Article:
Force Flight Test Center maintains a ground speed course approximately
4 miles long. Time is kept with a stop watch operated by the pilot or
by an aircraft observer. This course is not used for speeds above
250 knots.
The accuracy of the ground speed cour se is poor even in the low
speed range. There is always a scatter of points due to timing errors,
shifting winds and the estimate of temperature at aircraft height which
is needed for calculation of true speed. However, fite results obtained
at low speeds are in general better than those obtained by the tower fly-
by method.
The ground speed course is inexpensive and very simple to maintain
and operate. Each double point takes approximately 10 minutes for the
flight and 10 minutes for manual data reduction.
A variation of the ground speed course is the photogrid method. The
test is conducted in the same manner except that true speed is determined
by means of a camera, a timer, and a calibrated grid installed in a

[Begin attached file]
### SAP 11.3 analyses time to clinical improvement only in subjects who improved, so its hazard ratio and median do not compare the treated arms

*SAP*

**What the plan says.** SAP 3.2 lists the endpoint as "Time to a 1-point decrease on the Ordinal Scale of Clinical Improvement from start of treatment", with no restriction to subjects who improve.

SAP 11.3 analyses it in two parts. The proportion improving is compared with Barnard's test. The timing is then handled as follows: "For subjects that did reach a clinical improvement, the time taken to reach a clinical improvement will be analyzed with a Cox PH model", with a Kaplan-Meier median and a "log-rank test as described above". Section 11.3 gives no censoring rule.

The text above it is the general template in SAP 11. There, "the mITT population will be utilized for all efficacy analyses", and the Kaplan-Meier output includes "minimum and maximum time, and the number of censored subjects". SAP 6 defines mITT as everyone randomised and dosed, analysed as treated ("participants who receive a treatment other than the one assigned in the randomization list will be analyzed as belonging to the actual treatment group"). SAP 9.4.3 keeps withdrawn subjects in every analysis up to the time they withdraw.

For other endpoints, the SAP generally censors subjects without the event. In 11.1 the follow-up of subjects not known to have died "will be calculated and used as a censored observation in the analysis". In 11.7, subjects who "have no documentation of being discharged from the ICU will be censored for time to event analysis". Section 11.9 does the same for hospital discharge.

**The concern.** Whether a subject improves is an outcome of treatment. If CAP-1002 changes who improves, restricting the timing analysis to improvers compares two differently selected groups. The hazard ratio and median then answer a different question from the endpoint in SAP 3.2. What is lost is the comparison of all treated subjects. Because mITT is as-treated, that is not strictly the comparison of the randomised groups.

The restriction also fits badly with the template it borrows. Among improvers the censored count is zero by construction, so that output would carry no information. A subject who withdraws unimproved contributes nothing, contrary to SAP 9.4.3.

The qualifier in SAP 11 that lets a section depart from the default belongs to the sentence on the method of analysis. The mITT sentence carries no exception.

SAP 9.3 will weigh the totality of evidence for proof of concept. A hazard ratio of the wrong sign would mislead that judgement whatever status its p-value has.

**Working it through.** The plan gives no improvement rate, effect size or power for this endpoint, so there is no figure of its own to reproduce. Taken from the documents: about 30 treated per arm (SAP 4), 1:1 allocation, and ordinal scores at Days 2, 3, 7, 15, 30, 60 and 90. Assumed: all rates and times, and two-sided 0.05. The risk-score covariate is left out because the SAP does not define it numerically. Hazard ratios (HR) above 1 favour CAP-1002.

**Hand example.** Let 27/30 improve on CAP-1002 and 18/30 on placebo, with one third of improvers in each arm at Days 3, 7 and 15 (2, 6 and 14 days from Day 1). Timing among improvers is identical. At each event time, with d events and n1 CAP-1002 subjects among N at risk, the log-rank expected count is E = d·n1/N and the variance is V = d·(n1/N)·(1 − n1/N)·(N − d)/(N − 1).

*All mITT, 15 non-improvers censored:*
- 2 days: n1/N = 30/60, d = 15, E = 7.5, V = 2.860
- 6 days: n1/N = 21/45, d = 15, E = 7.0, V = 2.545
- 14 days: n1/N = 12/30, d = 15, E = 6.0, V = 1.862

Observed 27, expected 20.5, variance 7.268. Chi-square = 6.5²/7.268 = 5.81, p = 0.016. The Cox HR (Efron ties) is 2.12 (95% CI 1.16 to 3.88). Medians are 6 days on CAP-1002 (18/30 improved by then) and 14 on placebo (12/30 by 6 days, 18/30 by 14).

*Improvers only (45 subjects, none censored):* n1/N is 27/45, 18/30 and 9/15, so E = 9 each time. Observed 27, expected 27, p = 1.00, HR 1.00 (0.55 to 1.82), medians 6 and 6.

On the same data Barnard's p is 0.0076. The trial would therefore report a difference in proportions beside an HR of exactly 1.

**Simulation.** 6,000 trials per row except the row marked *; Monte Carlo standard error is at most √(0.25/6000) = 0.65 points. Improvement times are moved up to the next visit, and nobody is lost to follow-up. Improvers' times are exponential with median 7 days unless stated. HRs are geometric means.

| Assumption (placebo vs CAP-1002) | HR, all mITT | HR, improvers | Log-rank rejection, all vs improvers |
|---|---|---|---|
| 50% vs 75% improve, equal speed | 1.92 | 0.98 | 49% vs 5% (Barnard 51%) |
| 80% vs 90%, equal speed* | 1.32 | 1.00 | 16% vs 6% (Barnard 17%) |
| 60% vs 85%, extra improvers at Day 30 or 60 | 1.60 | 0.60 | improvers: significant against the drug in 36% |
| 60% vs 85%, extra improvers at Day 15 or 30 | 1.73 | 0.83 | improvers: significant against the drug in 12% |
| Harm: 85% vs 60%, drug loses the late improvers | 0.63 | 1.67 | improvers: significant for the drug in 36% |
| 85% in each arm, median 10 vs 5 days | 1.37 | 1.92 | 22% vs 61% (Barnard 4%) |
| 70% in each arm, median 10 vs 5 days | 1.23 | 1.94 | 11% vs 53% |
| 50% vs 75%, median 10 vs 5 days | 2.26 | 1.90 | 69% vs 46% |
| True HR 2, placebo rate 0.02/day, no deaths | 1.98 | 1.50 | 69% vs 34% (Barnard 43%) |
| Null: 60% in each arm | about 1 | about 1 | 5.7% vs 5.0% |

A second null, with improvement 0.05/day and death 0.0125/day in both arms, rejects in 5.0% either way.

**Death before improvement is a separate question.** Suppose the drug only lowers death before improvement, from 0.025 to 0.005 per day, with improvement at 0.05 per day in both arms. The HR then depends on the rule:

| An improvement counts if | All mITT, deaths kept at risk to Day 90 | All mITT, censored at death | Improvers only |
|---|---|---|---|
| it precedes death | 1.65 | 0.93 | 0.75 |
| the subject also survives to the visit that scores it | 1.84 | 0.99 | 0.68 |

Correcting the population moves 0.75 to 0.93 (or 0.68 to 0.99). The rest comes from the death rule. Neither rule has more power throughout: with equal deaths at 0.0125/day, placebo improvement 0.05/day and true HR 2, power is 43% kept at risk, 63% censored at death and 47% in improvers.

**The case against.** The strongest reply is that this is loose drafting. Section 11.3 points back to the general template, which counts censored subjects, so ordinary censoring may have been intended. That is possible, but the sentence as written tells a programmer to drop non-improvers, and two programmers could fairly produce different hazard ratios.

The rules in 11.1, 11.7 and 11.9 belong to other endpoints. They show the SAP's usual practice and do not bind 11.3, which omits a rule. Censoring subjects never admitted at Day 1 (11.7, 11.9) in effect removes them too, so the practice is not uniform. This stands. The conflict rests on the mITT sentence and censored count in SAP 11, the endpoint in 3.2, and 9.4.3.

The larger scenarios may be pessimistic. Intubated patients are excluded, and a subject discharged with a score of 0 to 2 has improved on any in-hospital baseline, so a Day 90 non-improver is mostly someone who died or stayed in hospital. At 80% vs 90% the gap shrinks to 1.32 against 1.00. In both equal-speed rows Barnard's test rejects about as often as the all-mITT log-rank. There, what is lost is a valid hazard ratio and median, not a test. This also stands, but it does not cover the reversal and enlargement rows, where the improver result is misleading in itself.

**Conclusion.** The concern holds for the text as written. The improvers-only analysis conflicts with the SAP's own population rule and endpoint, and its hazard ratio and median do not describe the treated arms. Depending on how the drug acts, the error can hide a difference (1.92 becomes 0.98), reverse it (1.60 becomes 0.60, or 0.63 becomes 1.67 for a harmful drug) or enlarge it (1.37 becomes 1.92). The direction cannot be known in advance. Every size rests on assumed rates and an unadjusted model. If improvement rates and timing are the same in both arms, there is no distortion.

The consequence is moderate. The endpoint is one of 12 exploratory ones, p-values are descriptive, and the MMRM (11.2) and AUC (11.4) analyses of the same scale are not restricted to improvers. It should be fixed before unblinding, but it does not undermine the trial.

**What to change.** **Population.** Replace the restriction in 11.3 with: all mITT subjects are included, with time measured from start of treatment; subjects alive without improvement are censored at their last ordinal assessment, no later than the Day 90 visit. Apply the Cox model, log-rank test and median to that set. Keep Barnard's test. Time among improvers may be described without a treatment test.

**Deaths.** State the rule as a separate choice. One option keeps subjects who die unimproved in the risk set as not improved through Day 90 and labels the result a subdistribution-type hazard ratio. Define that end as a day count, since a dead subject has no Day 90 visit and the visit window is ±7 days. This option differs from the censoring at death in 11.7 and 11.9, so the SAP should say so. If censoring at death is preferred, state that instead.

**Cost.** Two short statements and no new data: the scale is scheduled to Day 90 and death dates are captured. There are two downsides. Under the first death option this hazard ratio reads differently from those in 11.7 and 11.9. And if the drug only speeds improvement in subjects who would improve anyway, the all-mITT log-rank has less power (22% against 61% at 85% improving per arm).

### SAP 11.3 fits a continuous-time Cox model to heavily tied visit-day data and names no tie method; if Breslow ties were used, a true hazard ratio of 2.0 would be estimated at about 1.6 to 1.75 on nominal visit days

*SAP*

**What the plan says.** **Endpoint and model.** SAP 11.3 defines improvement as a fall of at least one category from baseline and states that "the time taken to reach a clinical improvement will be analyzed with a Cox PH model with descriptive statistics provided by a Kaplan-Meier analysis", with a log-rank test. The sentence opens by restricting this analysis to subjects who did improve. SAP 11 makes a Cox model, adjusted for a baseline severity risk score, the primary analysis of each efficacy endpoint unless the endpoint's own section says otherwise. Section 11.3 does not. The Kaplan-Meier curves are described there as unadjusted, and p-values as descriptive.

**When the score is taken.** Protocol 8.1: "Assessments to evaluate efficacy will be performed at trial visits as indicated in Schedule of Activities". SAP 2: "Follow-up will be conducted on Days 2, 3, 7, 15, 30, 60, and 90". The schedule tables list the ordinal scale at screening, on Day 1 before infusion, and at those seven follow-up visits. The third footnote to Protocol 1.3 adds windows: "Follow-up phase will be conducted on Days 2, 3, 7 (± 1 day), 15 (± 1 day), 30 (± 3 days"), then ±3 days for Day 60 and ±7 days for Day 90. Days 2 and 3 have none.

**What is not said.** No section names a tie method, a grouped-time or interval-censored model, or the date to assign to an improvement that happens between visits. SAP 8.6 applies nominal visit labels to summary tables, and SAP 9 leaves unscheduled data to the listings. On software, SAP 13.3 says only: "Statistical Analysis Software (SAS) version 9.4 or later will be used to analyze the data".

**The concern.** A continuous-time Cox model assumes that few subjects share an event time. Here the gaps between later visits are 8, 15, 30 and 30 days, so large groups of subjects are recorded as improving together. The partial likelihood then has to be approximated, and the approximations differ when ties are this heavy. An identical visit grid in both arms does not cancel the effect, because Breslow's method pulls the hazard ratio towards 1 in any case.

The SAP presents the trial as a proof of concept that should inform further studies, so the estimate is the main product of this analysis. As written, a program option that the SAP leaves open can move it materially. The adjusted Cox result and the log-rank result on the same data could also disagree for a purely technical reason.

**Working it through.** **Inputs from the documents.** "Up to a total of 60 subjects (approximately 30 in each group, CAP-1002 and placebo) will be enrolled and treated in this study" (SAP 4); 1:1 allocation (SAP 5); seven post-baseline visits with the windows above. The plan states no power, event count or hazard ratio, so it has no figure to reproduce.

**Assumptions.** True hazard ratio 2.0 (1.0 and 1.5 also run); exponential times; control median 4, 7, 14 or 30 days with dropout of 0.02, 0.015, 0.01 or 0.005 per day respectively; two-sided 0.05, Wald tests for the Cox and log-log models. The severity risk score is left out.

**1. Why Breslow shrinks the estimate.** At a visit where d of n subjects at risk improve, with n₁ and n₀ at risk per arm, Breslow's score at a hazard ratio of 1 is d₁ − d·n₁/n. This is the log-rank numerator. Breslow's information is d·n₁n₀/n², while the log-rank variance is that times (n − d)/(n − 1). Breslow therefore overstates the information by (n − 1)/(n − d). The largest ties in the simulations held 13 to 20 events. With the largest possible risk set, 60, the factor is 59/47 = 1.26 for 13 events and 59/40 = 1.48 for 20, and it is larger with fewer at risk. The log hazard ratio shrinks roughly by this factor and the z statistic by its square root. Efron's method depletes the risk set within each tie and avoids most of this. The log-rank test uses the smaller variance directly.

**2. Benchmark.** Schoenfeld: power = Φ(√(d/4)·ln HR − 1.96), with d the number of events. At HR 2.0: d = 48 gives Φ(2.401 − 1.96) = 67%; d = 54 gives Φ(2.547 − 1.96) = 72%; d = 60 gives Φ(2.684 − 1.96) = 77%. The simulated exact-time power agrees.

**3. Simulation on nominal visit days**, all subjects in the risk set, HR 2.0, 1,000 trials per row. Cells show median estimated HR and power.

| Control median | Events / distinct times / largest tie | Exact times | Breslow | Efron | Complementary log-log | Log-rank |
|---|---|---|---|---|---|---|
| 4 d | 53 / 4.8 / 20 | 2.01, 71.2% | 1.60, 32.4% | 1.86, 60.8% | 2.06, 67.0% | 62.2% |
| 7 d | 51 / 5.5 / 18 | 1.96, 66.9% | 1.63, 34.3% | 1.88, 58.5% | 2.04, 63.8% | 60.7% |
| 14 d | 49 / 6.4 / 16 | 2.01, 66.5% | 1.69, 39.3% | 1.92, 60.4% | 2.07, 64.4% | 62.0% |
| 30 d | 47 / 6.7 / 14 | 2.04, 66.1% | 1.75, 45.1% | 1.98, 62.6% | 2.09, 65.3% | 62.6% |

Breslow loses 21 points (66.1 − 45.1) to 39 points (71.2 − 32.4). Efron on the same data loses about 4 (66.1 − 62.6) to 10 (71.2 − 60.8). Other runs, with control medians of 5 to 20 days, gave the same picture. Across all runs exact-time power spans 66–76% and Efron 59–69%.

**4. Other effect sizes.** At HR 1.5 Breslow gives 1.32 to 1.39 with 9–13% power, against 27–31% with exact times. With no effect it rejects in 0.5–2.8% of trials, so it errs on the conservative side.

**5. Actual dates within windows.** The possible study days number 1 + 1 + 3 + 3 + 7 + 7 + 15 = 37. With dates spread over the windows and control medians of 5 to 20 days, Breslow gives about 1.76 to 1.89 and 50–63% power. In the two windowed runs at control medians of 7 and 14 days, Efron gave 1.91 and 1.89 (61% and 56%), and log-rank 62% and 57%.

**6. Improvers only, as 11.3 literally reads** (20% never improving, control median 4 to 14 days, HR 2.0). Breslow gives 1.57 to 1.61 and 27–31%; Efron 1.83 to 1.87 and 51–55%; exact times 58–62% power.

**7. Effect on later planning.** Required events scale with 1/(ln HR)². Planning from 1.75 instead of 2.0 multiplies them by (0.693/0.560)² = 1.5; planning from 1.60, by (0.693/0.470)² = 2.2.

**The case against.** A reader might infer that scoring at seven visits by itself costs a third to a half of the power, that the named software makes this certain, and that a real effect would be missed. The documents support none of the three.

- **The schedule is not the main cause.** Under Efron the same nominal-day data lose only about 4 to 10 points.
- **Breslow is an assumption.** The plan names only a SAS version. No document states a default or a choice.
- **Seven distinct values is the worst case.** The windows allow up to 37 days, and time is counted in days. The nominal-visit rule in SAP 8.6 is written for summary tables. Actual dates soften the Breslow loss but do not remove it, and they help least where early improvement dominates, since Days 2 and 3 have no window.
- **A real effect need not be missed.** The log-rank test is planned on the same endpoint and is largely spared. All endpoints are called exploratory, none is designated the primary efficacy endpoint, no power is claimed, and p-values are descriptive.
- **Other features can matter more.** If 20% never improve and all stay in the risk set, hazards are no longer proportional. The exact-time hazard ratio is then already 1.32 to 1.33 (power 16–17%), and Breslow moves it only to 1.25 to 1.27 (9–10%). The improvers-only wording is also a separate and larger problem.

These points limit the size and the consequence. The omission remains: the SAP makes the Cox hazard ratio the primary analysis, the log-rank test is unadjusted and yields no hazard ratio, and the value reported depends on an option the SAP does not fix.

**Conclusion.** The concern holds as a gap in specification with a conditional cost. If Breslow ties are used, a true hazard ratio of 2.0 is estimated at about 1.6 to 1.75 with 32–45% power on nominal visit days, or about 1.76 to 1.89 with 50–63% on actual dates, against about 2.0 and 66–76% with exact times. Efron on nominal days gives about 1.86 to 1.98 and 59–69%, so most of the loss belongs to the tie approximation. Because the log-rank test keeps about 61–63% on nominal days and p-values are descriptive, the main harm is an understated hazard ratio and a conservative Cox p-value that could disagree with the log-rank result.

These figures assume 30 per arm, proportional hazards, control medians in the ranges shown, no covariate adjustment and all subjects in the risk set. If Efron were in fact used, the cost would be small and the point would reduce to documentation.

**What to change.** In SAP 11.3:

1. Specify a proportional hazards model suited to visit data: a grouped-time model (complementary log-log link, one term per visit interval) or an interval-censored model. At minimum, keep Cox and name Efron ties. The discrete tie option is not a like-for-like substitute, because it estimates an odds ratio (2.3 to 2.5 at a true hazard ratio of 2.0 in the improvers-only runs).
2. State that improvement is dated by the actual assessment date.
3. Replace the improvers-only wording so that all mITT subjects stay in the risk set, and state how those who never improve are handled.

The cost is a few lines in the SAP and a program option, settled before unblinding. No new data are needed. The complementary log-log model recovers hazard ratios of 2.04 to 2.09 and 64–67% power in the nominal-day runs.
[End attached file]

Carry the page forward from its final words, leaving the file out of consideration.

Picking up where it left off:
control tower or other vantage point by a runway. As the aircraft passes
the camera station, photographs are taken through the grid. The film
iecord gives accurate speed and altitude of the aircraft, (See Figure
5. 10.) This method can be used only when a low wind condition exists
or when the wind direction is approximately parallel to the runway or
the same errors will be introduced as when crabbing on a speed
course.

82
0

Camrnera

Photo Shows: Pilcr' Records:


Altitude Indicated Airspeed, V1
Ground Speed Indicated Altitude, Hi
Figure 5.10

Photogrid Method.

5.6.3 The Pacer Method (See Data Reduction Outline 7.7):


Th,- tower fly-by and ground speed course methods which
have been discussed are good for low altitude calibrations. These
calibrations may be extrapolated to higher altitudes as discussed in
Section 5. 4. However, such extrapolations are not always possible.
Furthermore, any extrapolations that are made should be checked at
altitude. Therefore, calibration methods are necessary by which an
aircraft can be calibrated at altitude. One such method is the pacer
method in which the test aircraft is calibrated against another
previously calibrated aircraft called a pacer. This method is very
useful when frequent routine calibrations of aircraft are required.
In the basic form of this method the test aircraft and pacer
are flown side by side approximately one wing span apart to prevent
aircraft pressure field interaction. When the aircraft are stabilized at
the dusired speed and altitude, the pilots read the airspeed and altitude
simultineously, or record the data on a photopanel. (See Figure 5. IL)